Wildfire Smoke Altered Brain Structures Related to Memory in Mice

  • Published30 Jan 2024
  • Author Christine Won
  • Source BrainFacts/SfN
Forest fire
Shutterstock.com via My Photo Buddy

This past year, wildfires swept across North America from Quebec to Hawaii, sending millions seeking shelter and cleaner air inside their homes. Amid climate change, its impact on the brain is an increasingly important question as extreme weather disasters become more prevalent, widespread, and catastrophic.

Preliminary research presented at Neuroscience 2023 in Washington, D.C., the Society for Neuroscience’s annual meeting, reveals inhaling fine particulate matter from wildfire smoke altered key areas of mouse brain structure related to memory, aging, and neurodegenerative disease — and the effect was more pronounced in older mice. These findings bring into question what the future holds for people aging on a rapidly warming planet.

As wildfires become more common, more people will be exposed to the noxious stew of compounds emitted from wildfire smoke. Most concerning are tiny particles designated PM2.5. Fewer than 2.5 micrometers in diameter, PM2.5 particles are 30 times smaller than the width of the average human hair. While our lungs can trap large, inhaled particles, PM2.5 particles slip through the lungs and into the bloodstream. PM2.5 exposure can exacerbate pulmonary and cardiovascular issues like aggravated asthma and irregular heartbeat.

Previous research has long suggested breathing polluted air may damage the brain, but researchers say not many have focused on wildfire smoke.

"It's a relatively under-investigated chunk of research in this area, so I'm excited to see the results," says Kimberly Doell of the University of Vienna, first author on a commentary about leveraging neuroscience in the climate crisis published November 13 in Nature.

Now, the preprint study funded by the National Institutes on Aging shows wildfire smoke inhalation may raise the likelihood of neurodegenerative disease in mice, with older mice being more susceptible to this risk.

Andrew Ottens of Virginia Commonwealth University and colleagues at the University of New Mexico exposed mice to wildfire smoke drifting into New Mexico from California. The researchers examined mice hippocampal tissue via mass spectrometry, a data analysis tool, to perform an unbiased characterization of the molecules in the tissue.

Andrew Ottens
Older mice showing an accumulation of dementia-related markers in their hippocampus before and after three weeks of wildfire smoke exposure in a lab. Wildfire smoke exposure led to an increase of amyloid proteins (red), accumulation of phospho-tau (green), and reduction of polymerized tau protein (total tau: purple), key protein markers linked to Alzheimer’s and related dementias.
Andrew Ottens

After three weeks of exposure in a mobile lab, the animals’ hippocampus (a key area involved in memory and learning) showed neurodegenerative markers that are typical hallmarks of Alzheimer’s disease and related dementias. Specifically, wildfire smoke exposure altered 30% of proteins in the mouse hippocampus, of which 20% were associated with neurodegeneration — such as an increase of amyloid protein and reduced polymerized tau protein. The alteration of these proteins, both key markers linked to Alzheimer’s, were more prominent in older smoke-exposed mice.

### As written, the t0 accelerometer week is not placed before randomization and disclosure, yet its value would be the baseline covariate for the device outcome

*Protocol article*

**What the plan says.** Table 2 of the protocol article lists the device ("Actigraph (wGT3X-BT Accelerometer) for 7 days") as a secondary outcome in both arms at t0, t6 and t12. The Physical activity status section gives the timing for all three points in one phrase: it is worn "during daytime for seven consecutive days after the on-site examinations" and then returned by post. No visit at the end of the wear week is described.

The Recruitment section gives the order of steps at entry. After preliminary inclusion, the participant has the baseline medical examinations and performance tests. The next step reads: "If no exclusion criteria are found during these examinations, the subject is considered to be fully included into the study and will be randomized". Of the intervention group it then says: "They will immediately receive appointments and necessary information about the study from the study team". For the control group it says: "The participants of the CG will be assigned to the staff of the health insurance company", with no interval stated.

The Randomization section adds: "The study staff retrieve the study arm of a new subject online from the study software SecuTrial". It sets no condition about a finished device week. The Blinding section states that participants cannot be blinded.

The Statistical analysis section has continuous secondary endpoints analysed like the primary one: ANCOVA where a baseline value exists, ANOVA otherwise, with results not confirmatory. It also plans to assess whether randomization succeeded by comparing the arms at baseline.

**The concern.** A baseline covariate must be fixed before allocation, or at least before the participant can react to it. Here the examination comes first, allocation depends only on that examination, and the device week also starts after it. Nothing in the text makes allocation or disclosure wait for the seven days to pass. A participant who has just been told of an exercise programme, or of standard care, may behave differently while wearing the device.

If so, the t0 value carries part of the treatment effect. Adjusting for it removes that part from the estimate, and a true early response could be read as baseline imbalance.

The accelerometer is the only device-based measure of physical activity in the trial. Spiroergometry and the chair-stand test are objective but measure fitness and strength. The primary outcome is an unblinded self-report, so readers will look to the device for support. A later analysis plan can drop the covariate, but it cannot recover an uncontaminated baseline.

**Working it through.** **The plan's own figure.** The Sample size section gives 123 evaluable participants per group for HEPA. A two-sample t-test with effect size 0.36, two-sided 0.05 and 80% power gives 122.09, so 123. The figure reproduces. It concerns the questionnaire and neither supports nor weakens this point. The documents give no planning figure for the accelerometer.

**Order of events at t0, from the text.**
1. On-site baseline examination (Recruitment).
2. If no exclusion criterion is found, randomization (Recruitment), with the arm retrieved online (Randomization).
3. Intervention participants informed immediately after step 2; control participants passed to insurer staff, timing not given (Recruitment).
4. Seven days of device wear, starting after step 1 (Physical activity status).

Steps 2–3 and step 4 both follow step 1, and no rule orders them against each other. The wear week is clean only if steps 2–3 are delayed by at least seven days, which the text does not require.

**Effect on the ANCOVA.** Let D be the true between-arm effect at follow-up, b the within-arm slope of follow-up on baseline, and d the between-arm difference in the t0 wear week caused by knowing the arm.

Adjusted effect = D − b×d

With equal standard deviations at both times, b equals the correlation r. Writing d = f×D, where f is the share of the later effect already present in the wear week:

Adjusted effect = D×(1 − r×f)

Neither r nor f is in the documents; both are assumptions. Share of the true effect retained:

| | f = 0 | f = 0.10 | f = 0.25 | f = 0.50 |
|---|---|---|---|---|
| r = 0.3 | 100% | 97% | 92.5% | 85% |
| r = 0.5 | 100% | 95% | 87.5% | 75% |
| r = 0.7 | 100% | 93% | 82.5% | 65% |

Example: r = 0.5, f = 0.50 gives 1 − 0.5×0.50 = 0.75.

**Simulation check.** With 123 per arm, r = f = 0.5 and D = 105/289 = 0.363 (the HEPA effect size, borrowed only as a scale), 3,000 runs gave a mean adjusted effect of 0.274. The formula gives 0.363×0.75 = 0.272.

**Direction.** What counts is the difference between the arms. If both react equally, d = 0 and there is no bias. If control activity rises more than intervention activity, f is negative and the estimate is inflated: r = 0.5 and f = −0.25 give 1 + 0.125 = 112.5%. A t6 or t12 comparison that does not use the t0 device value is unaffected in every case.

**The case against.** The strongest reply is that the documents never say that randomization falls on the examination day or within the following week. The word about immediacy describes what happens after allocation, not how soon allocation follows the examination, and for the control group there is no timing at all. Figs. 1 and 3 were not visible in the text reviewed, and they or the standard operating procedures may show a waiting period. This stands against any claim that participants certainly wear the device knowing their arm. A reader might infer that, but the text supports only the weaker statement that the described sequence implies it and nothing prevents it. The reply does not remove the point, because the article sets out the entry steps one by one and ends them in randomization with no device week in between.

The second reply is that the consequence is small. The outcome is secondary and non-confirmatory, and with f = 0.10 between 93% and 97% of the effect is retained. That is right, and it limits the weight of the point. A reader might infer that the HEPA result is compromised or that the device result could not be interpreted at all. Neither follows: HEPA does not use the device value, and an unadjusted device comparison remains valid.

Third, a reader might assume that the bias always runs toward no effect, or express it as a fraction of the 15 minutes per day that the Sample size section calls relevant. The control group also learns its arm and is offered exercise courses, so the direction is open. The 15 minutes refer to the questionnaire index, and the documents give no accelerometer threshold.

“We were surprised as to how significantly the data correlated with neurogenerative disease,” says Ottens, the study’s senior author. “I’ve been using these approaches in brain studies for over two decades, and I’ve never seen an exposure that was so heavily weighted to an association with neurodegenerative disease. That surprised me. It was consistent with what we were testing, but it was shockingly evident.”

Ottens stressed it's important to note the study was unbiased — rather than examining specific markers, they looked at all the changes occurring in the hippocampal tissue. They found the most prominent alterations were the neurodegenerative markers. "In doing so, we can be more confident that we have a better understanding as to the most evident response inside the hippocampus consequent wildfire smoke exposure.”

An October 11 review of the role of wildfire smoke and air quality on aging and longevity published in Frontiers in Toxicology noted the Ottens study, which did not directly conclude these fine particles are crossing the blood-brain barrier, provides strong evidence these fragments are reaching the brain.

David Scieszka of the University of New Mexico Health Sciences Center, the first author on the review who was not involved in the study, emphasized the importance of further research into the environmental impact on general aging. "It's a burgeoning field right now to examine the interplay between environmental toxicology and aging,” he says, adding a call to action for people to take interest and get involved in ways to mitigate the effects of climate change. “I do believe we're going to see an unprecedented level of environmental disasters that we haven't seen before.” 



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